Last week we made a final trip to Delhi. We have consistently gone to Delhi every six months and it’s amazing how my views of the city have changed with each visit. When we first landed in Delhi (our first stop in India) it was overwhelming. If I didn’t know what culture shock was beforehand, I quickly learned. Over the next 6 months, I remembered Delhi as an overwhelming place in terms of people and filth. After spending 6 months in small town India and Sri Lanka, Delhi was shockingly clean on our second trip. Each trip we make, I am more confused by my initial reaction, and more delighted by now clean and orderly the city is, with luxuries that are out of this world. It’s incredibly how a fancy bathroom can make you forget that the water is still filthy. Thankfully, I’ve always remembered in time. It should be noted that Evan gets a sinus infection every time we go to Delhi, and it is called “Delhi Belly” for a reason, but I still hold that it is one of the cleaner cities of India!
(flying into Delhi)
This final trip to Delhi happened to fall on Evan’s birthday. I’ll be the first to admit that I have failed horribly to make special occasions special on this side of the world. I never quite got a handle on celebrating when everything cultural was taken away. For this birthday, I had a little help from an old friend I like to call Starbucks.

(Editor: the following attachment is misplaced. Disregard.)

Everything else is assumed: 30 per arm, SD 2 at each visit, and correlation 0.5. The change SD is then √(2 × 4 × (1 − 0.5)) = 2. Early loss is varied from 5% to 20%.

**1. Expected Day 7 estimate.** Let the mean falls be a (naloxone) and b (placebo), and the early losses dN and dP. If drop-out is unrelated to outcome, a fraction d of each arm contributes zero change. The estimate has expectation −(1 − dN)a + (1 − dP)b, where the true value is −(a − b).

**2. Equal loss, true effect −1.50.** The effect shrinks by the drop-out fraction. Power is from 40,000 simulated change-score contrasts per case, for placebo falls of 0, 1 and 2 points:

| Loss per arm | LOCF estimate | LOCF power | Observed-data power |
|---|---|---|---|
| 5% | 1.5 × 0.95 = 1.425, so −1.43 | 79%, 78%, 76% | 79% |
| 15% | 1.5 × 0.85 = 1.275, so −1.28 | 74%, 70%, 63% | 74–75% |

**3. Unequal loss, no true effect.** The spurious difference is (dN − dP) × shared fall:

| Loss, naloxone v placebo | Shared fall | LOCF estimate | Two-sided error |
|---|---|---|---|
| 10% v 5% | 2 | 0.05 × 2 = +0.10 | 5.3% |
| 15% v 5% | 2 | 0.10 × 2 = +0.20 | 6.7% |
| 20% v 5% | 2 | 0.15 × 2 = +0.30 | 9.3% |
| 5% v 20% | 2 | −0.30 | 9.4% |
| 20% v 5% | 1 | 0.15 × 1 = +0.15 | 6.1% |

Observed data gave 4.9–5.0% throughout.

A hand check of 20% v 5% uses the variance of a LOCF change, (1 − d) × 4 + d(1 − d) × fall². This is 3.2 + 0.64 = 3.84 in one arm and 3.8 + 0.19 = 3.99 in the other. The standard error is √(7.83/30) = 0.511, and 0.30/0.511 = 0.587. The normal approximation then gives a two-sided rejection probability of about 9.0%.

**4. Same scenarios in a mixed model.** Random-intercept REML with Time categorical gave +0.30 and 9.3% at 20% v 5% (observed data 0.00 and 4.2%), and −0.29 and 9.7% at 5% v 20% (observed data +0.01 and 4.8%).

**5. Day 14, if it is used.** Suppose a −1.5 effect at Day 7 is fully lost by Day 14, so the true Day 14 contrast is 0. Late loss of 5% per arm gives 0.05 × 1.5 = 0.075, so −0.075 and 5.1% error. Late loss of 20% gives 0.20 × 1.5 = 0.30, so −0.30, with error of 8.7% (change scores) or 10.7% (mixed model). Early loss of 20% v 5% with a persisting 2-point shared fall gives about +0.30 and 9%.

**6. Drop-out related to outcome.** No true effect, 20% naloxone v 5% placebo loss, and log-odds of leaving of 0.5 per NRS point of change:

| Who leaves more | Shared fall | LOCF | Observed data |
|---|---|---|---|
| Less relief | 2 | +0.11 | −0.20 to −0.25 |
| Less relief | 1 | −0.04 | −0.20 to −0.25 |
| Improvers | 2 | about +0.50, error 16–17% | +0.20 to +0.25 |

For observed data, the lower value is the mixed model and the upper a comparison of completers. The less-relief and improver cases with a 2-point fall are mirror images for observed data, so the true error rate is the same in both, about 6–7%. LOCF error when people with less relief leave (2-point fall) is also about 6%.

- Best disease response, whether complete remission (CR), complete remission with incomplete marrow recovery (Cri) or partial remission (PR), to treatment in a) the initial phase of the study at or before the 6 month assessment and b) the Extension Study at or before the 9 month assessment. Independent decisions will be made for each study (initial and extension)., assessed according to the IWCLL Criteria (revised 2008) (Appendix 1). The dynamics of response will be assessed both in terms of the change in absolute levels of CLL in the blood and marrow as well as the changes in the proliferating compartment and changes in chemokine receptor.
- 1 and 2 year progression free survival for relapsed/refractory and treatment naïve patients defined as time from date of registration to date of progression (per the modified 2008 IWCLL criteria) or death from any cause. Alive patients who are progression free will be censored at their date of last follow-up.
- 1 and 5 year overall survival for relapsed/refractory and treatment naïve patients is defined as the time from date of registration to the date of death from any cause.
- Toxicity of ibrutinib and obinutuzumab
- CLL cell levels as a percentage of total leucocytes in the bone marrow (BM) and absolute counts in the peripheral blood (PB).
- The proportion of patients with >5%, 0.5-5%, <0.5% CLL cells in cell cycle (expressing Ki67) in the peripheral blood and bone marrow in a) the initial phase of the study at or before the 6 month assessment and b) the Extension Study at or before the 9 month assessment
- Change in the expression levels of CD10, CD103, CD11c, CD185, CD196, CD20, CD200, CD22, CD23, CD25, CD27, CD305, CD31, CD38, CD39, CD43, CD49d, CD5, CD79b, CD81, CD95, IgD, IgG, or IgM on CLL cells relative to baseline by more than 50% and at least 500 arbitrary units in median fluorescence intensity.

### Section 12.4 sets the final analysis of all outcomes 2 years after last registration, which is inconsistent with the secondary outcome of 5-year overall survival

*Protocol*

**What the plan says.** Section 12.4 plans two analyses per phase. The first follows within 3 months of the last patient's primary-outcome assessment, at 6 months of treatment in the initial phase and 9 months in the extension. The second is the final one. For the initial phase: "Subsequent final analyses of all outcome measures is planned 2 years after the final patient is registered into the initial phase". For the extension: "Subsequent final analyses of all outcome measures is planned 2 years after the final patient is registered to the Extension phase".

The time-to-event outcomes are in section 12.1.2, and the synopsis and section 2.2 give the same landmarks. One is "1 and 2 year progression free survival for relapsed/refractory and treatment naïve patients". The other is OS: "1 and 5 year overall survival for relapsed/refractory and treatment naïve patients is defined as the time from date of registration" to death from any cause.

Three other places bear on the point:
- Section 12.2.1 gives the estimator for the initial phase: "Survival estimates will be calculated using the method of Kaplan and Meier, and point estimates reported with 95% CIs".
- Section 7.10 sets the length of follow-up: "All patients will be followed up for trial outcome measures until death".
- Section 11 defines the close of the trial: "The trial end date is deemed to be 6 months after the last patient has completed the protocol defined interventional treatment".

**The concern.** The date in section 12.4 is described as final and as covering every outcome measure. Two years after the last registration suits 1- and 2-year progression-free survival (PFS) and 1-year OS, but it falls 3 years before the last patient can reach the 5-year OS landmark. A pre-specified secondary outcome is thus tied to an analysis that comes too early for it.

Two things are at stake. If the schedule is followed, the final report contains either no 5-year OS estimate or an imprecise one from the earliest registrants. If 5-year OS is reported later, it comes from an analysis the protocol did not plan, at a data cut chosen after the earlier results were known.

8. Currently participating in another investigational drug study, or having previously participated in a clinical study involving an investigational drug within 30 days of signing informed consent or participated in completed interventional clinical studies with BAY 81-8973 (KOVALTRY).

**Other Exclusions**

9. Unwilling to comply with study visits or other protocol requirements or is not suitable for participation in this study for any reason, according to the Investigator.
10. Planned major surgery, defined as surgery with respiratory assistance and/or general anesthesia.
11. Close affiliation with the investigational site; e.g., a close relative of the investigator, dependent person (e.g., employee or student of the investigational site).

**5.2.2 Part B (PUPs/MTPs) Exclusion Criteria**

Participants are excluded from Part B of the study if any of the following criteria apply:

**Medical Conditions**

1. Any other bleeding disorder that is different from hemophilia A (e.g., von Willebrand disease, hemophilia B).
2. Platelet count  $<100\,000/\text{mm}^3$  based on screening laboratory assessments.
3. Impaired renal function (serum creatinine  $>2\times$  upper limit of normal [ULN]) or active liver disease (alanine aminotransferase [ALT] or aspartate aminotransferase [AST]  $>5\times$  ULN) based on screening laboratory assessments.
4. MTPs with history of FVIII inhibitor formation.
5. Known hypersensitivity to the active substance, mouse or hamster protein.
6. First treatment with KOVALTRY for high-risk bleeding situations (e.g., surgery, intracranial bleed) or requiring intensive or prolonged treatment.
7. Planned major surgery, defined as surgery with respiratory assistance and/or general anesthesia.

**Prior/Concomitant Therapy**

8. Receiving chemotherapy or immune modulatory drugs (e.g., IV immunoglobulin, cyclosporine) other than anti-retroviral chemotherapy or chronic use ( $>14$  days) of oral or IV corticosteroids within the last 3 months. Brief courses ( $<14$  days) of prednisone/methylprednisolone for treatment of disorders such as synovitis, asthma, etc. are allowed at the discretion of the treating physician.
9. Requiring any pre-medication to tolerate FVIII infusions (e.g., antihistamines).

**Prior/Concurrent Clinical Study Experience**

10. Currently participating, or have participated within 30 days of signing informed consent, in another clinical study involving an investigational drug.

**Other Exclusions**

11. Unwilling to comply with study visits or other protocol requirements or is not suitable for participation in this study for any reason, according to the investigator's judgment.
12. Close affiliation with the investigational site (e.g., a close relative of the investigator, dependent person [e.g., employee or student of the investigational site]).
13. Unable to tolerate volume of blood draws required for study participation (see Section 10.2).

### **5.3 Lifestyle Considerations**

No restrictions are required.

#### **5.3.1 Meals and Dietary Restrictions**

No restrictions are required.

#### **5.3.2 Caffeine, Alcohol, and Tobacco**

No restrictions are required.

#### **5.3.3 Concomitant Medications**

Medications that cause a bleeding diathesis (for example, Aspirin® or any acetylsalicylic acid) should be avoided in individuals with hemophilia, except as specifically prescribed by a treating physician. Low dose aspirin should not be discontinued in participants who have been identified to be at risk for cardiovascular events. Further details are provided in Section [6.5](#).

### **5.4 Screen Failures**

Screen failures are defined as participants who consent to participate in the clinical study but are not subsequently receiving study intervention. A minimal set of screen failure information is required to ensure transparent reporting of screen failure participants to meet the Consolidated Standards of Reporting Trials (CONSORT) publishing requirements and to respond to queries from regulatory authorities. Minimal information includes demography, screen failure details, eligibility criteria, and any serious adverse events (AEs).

(our local barista wanted a picture with us which we were more than happy to oblige. The beautiful cups behind us cost $15 – a fortune by my Indian standards – and so, in the name of already having too much baggage for the trip home, stayed on the shelf)
Starbucks arrived in India about a year ago and made its way to Delhi at the beginning of the year. It was supposed to be a surprise for Evan, but on our way to Nepal in April we stumbled upon a Starbucks in the airport and the surprise was ruined. We were nevertheless excited to find Starbucks’ all over the city, and had no shame in going every day. I tried the “new” (at least it’s new to me!) green tea frapp, and though I was in love with the color, I was seriously disappointed with the taste. It could be possible that it was just a bad frapp, but I have my doubts. Everything else was incredible, and was a great birthday celebration as well as one more way to begin easing back into American culture.
We’ve been told that “reserve culture shock” can be more difficult than “culture shock” because you aren’t expecting it. We are, perhaps foolishly, trying to be realistic about everything, hoping that we can avoid the brunt of reserve culture shock. The months ahead will tell. I’ll always be thankful for the breaks we were able to take in Delhi, and the little luxuries she always offered up; black beans, cheese, and now Starbucks. For having such a rough beginning, we certainly ended on a good note!